The Greatest Generation?
And today is no different. I'm headed to Dallas to conduct a Q&A with top Diageo executives on stage in front of 500 beer distributors in character as Cliff Claven from Cheers. That's another story...
I wait in line, pulling up my beltless pants, wondering what the hell is taking so damn long. Ah, at the front of the line I see an older woman dressed like my mother. She's sporting casual wear from Chico's that any other person in any other generation other than the self-proclaimed Greatest Generation would call pajamas. Bejeweled pajamas. Sequins glued to a cotton blend in the shape of a playful blue dog, almost like the one in Blues Clues (but not so close as to merit a licensing fee), with the elegant caption, also in sequins: "Wuff!" Greatest generation, indeed.
She is slowly, slowly taking off her pink Croks .... pink and turquoise seem to be favored hues. This is the same generation that insisted their children, us, wear a coat and tie on an airplane because, as they haughtily put it at the time, "we're not riding a Greyhound bus, after all." If only! I can still remember my mother, ten in the morning, a glass of wine on the dresser drawer, a cigarette dangling from the edge of her lips, "Sit still for Pete's sake!" as she knots my tie. "You don't want to look like a low-rent, do you?" as my older sisters sat dutifully in their ill-fitting yellow dresses, ready for our 45 minute flight to Houston. As if a little five year old blonde boy wearing a t-shirt and jeans on an airplane, (an airplane!) would be the equivalent of dropping him right square in the middle of a Dickens novel. The popular air travel look for little boys back then was Little Lord Fauntleroy, even for middle class schmucks like me, unfortunately for me and my friends.
But apparently my mother and those like her have put aside those airs in the ensuing years. Big time. In 1973 they would would beat the tar out of us for whimpering because we were scared of rodeo clowns or, say, the player piano (whole nuther story). But they would stoically endure the tears and tantrums of their children as they squeezed us into a too-small sports coat or frilly dress in order not to scandalize the patrons of Braniff flight 2B from San Antonio to Laredo.
While now, a first class trip to London requires nothing from them beyond comfy pants and a "world's greatest grandma" t-shirt. And from what I've experienced, not even a bath is apparently required. Greatest Generation, eh Tom?
This woman, whom I now imagine in my mind is only faking being old to get special treatment -- probably can beat me hollow on the tennis court -- is now fake fumbling through her gigantic purse for her ID and ticket, as it apparently never occurred to her before now that anybody would ever deem to ask her to present these obscure and hard-to-locate items at the airport. At security. At the front of the line. A full eleven years after 9/11.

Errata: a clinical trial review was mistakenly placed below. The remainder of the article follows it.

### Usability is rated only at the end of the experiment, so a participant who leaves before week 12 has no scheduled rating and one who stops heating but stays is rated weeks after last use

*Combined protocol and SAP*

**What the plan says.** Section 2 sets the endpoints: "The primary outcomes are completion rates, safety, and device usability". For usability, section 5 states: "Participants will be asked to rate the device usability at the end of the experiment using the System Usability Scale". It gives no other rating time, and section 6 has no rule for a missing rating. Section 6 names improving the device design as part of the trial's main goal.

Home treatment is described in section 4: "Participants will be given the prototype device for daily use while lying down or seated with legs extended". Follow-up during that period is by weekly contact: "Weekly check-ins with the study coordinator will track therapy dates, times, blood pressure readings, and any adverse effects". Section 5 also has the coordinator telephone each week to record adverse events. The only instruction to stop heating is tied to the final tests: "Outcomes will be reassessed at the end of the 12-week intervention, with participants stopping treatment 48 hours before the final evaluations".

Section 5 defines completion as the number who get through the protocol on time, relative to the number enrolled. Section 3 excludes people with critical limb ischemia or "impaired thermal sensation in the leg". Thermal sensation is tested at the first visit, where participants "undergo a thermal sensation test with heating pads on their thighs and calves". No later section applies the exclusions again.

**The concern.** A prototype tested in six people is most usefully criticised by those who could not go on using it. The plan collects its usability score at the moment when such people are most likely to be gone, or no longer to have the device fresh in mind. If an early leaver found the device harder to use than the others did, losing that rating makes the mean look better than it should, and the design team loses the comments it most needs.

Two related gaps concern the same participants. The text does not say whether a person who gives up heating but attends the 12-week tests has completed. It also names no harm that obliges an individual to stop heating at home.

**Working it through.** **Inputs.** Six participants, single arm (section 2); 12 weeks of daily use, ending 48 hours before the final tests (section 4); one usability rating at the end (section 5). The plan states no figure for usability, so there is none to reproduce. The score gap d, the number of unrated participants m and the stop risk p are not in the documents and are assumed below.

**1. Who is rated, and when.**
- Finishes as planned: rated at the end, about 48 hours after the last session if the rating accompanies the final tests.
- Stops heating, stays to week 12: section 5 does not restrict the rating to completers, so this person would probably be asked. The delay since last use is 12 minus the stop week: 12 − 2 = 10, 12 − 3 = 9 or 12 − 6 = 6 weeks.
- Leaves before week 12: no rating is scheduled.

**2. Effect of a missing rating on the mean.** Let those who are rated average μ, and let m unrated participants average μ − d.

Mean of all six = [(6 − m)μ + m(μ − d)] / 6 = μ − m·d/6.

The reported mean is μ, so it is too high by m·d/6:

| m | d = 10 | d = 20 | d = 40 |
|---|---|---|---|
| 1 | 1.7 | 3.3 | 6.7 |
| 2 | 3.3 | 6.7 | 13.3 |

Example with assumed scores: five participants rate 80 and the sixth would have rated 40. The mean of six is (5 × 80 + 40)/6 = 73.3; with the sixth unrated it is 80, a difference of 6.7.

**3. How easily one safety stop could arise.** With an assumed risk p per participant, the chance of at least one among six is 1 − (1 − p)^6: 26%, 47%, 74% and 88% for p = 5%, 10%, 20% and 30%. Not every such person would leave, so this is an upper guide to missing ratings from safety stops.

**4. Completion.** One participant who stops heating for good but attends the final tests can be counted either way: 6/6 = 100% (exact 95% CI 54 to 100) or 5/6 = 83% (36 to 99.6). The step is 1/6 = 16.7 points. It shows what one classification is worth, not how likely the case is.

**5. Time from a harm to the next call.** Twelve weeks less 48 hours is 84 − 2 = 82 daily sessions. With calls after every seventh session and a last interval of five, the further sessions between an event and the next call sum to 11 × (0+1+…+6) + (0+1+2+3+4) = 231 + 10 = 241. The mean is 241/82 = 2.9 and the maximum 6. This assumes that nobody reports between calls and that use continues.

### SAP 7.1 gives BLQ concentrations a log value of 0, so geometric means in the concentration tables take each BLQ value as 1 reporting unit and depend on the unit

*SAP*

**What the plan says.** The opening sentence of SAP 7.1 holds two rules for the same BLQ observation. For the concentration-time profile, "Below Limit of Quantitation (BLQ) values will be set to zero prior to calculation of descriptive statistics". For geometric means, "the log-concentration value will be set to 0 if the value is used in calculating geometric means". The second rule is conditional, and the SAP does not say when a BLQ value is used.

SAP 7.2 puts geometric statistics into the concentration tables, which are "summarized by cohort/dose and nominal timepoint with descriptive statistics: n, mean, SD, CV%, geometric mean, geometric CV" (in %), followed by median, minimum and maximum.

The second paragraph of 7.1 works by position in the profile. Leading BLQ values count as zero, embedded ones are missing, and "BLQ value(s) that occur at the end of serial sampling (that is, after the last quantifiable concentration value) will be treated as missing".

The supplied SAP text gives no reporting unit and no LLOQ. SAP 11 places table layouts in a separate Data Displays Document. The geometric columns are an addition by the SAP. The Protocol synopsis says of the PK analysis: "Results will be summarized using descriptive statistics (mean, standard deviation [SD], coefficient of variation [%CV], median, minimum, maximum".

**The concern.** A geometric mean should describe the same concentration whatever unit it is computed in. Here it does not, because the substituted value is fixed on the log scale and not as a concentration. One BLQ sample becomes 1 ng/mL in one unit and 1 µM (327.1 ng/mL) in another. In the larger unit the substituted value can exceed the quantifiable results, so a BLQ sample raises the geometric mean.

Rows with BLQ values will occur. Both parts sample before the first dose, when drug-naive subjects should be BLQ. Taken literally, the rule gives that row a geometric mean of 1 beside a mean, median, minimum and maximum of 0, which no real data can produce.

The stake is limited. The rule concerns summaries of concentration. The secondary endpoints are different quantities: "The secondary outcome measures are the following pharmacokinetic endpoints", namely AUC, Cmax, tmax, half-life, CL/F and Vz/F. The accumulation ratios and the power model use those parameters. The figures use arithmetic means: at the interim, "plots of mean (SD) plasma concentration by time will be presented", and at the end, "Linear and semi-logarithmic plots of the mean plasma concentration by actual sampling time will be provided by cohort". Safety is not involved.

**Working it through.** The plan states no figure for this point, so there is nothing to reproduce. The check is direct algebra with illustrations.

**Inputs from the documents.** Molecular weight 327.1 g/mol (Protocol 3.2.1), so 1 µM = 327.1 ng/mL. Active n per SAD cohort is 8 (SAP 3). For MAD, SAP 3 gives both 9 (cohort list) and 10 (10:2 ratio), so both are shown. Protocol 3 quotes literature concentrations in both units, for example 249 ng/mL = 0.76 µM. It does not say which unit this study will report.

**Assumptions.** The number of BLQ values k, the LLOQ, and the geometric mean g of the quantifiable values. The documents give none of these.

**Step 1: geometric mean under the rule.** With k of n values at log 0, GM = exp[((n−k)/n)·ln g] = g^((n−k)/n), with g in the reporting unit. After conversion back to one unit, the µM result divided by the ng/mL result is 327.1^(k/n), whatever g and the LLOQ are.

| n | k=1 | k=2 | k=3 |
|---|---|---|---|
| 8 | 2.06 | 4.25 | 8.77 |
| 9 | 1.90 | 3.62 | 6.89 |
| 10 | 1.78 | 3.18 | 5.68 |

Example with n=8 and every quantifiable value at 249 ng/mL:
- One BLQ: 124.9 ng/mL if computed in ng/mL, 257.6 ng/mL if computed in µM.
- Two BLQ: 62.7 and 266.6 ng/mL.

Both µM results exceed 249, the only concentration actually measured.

When I finally get to the front of the line after what seems an eternity, I kind of expect the TSA agents to compliment me on the way I quickly snap out my ID and ticket on approach, how I place my shoes directly on the conveyor rather than wasting a bin, or the way I collect my toiletries in the perfect-sized ziplock bag, or how I take EVERYTHING, including tissue paper, out of my pockets so they can x-ray me, how I NEVER set off an alarm because, unlike Lulu, I don't forget the ten pounds of jewelry I'm wearing, or how my laptop is neatly symmetric with right corners in the direct center of its plastic bin. Look at me: I never hold anybody up. I am efficient. I know the rules. I should get some sort of recognition for doing this flawlessly, week after week. For the love of God, these agents must recognize me by now.
But no compliments are forthcoming. Not even a "well played dude" nod. In fact, I am treated with shabby disdain while this old bag lady in the dated unlicensed Blues Clues sweatshirt who held up the line for 15 minutes digging around for the six inch steak knife she didn't know she couldn't carry in her suitcase gets accolades for freely and gaily submitting to a TSA patdown. Damn Tom Brokaw and his Greatest Generation propaganda. Probably the best action she's gotten in years.
"I don't like the steak knives they give you at Tavern on the Green, you see," she sweetly explains to the TSA agent as he gropes her. "They're greasy and don't hold an edge -- so I bring my own," she adds. The agent nods his approval, "smart move," and allows it through, while my fingernail clippers get me thrown to the wall with a, "you've always struck me as suspicious, week after week bein' so efficient..."
Afterward, as I walk bow-legged to the area where they have benches where you can attempt to reclaim your dignity as you put belts and shoes back on, I turn to a young Asian guy who is obviously a fellow frequent flyer by the looks of his light-but-functional carry-on bag. Do I see the flash of silver that betrays an American Airlines Platinum tag on that computer bag? We are brothers of another mother. I point my chin at fake Blues Clues lady, who is still gathering her things at the conveyor belt as the bags behind are piling up upon themselves, and give him a knowing glance and roll my eyes, "Ugh, old people, eh?" He looks down red-faced and inches away.
Obviously his mother never put him in a tie to fly Braniff to Laredo.